Getting nurse-patient ratios right

Nursing unions are campaigning strenuously in Washington, DC and state capitals for legislation mandating nurse-patient ratios in hospitals. They are right to highlight the connection between those ratios and quality healthcare, but the solution that they propose focuses on the wrong end of the problem and is generating a political stalemate rather than progress. The best way to address the problem is not through mandates but through optimal management of patient flow and transparency.

The political stalemate is already evident. In 2004, California mandated nurse-patient ratios in hospitals. In the 10 years since, no other state has followed its lead.

The issue is not the connection between appropriate levels of nursing and quality care; that's beyond dispute. The issue is how to achieve those appropriate levels.

Mandating nurse-patient ratios simply builds in a required level of nursing, which ignores the reality that patient flow fluctuates dramatically in hospitals, resulting in overstaffing on some days and understaffing on others.

Hospitals throughout the nation typically suffer from what I call "Peak Day Related Disease". That's a condition caused by inefficiencies due to artificial peaks and valleys in patient demand: too many patients on some days and too few on others.

Mandated nurse-patient ratios require that hospitals never dip below a certain point. That means that hospitals must staff to the peaks, leaving the hospitals overstaffed at all other times and the inefficient peaks and valleys intact.

The challenge is, therefore, to smooth the flow of patients, so that staffing levels are consistently appropriate for quality care. That requires hard work on the part of hospitals to implement proven operations management techniques, but that hard work is essential to ensuring an appropriately steady stream of patients and, therefore, appropriate staffing levels.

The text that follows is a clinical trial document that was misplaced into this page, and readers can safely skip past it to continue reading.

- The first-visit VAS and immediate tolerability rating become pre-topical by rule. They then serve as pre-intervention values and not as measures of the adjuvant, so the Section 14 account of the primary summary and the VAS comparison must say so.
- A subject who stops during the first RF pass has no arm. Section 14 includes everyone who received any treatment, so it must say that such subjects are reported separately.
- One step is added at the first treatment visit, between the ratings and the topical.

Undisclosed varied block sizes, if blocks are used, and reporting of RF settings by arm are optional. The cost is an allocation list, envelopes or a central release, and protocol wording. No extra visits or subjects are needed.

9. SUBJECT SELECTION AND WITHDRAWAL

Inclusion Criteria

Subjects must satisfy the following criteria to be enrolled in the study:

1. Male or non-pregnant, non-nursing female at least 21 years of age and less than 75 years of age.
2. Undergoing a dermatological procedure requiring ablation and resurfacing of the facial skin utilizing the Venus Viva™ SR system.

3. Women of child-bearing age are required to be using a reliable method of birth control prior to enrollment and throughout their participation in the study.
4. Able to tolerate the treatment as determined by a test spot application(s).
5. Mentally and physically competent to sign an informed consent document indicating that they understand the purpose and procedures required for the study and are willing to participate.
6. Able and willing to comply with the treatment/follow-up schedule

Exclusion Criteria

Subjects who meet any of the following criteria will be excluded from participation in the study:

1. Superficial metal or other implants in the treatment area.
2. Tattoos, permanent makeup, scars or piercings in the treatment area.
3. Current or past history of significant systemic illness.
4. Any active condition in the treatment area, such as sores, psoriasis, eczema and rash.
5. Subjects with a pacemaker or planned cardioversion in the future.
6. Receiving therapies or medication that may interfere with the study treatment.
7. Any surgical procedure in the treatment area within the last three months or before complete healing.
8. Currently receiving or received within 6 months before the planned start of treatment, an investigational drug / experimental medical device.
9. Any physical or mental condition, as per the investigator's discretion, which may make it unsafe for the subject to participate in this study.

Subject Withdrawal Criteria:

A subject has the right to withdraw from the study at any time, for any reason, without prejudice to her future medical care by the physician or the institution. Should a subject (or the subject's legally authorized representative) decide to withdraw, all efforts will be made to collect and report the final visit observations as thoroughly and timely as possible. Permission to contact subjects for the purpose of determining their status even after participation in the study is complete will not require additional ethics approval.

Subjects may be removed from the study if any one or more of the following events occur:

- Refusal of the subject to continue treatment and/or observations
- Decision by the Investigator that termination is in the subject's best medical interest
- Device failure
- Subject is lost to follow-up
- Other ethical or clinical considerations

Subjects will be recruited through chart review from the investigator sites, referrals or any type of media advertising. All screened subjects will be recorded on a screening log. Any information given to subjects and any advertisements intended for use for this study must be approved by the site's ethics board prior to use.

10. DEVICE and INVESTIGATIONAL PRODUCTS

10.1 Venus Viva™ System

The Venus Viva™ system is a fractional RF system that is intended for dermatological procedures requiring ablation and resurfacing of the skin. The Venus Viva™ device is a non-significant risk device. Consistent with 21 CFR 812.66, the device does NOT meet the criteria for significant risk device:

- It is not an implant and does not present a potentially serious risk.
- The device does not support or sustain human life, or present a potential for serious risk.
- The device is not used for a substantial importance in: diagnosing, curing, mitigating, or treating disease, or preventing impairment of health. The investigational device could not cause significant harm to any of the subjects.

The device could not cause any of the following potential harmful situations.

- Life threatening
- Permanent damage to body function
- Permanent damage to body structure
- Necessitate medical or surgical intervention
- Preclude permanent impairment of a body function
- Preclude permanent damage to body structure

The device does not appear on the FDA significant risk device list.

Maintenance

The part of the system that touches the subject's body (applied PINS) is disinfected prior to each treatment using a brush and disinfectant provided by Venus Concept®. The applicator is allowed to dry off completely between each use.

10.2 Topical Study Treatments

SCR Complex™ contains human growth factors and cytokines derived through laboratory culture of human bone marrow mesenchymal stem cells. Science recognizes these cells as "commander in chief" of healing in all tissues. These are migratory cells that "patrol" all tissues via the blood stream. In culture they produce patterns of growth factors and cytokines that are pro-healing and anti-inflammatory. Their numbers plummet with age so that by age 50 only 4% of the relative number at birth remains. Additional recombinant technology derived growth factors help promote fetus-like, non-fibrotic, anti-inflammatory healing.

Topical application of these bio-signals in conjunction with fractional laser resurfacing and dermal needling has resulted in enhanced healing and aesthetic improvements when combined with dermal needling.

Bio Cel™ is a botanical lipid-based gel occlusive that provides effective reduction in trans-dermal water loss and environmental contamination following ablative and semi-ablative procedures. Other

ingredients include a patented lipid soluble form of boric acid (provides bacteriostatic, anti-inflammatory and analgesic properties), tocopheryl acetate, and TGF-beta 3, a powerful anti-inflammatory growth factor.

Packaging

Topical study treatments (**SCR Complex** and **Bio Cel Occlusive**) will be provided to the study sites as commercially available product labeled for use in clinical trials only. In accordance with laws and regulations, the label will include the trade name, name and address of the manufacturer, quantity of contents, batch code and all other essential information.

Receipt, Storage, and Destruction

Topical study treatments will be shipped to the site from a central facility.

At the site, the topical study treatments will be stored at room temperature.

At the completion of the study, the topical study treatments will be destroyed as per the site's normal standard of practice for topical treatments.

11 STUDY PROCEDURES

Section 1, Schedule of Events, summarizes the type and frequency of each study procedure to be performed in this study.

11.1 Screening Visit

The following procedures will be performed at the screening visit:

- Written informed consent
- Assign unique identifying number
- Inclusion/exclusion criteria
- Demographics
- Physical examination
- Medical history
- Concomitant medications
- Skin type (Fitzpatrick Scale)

The hard work involves techniques such as the following:

- Separating scheduled admissions from non-scheduled ones – the predictable from the unpredictable – so that scheduled admissions can be more efficiently managed.

- Clarifying before surgery where a patient will go after surgery – to intensive care or a particular floor of the hospital – to ensure that a bed is available at the optimal location.

- Addressing backlogs at emergency rooms, so the beds to which patients needing admission should be sent are not overtaxed by artificial peaks in patient demand.

The widespread adoption of electronic medical records can also help enhance patient flow, as crucial information can be captured on who needs access to what care, when, and for how long.

With that information available and those techniques employed, decisions can be made on how best to allocate vital resources to ensure appropriate patient flow, staffing levels, and patient outcomes.

Fourteen hospitals participated in a recent 15-month patient-flow collaborative organized by the New Jersey Hospital Association, in conjunction with the Institute for Healthcare Optimization. The results were impressive:

- 11,800 to 17,300 additional patients were treated without adding inpatient beds or operating rooms;

- Roughly 20,000 additional patients could be accommodated in hospital emergency departments;

- Wait times for emergency department patients to be admitted to a hospital bed decreased 21 percent to 85 percent.

Those results are significant, because smoothing the flow of patients increased the efficient use of existing facilities and thereby avoided the need to add facilities or nurses to accommodate peaks. Hospitals tend to build to the peaks, just as nurse-patient ratios would have them staff to those peaks.

Adding facilities is enormously expensive. The capital cost alone of a medical or surgical bed is between $1 million and $3 million depending on the part of the country. Avoiding the capital cost – as well as the expense of operating those new beds – frees up funds for staffing existing beds at appropriate levels.

In the end, the goal should not be prescribed nurse-patient ratios but high-quality and efficient care. That's what patients want and deserve, and that's where transparency is so important. Greater transparency should be mandated on two fronts: quality of care and nurse-patient ratios.

Letting the public know what kind of care and attention they can expect will have the greatest impact on ensuring appropriate nurse-patient ratios and improving patient outcomes.

Eugene Litvak, Ph.D., is President & CEO of the Institute for Healthcare Optimization, and Adjunct Professor at the Harvard School of Public Health.

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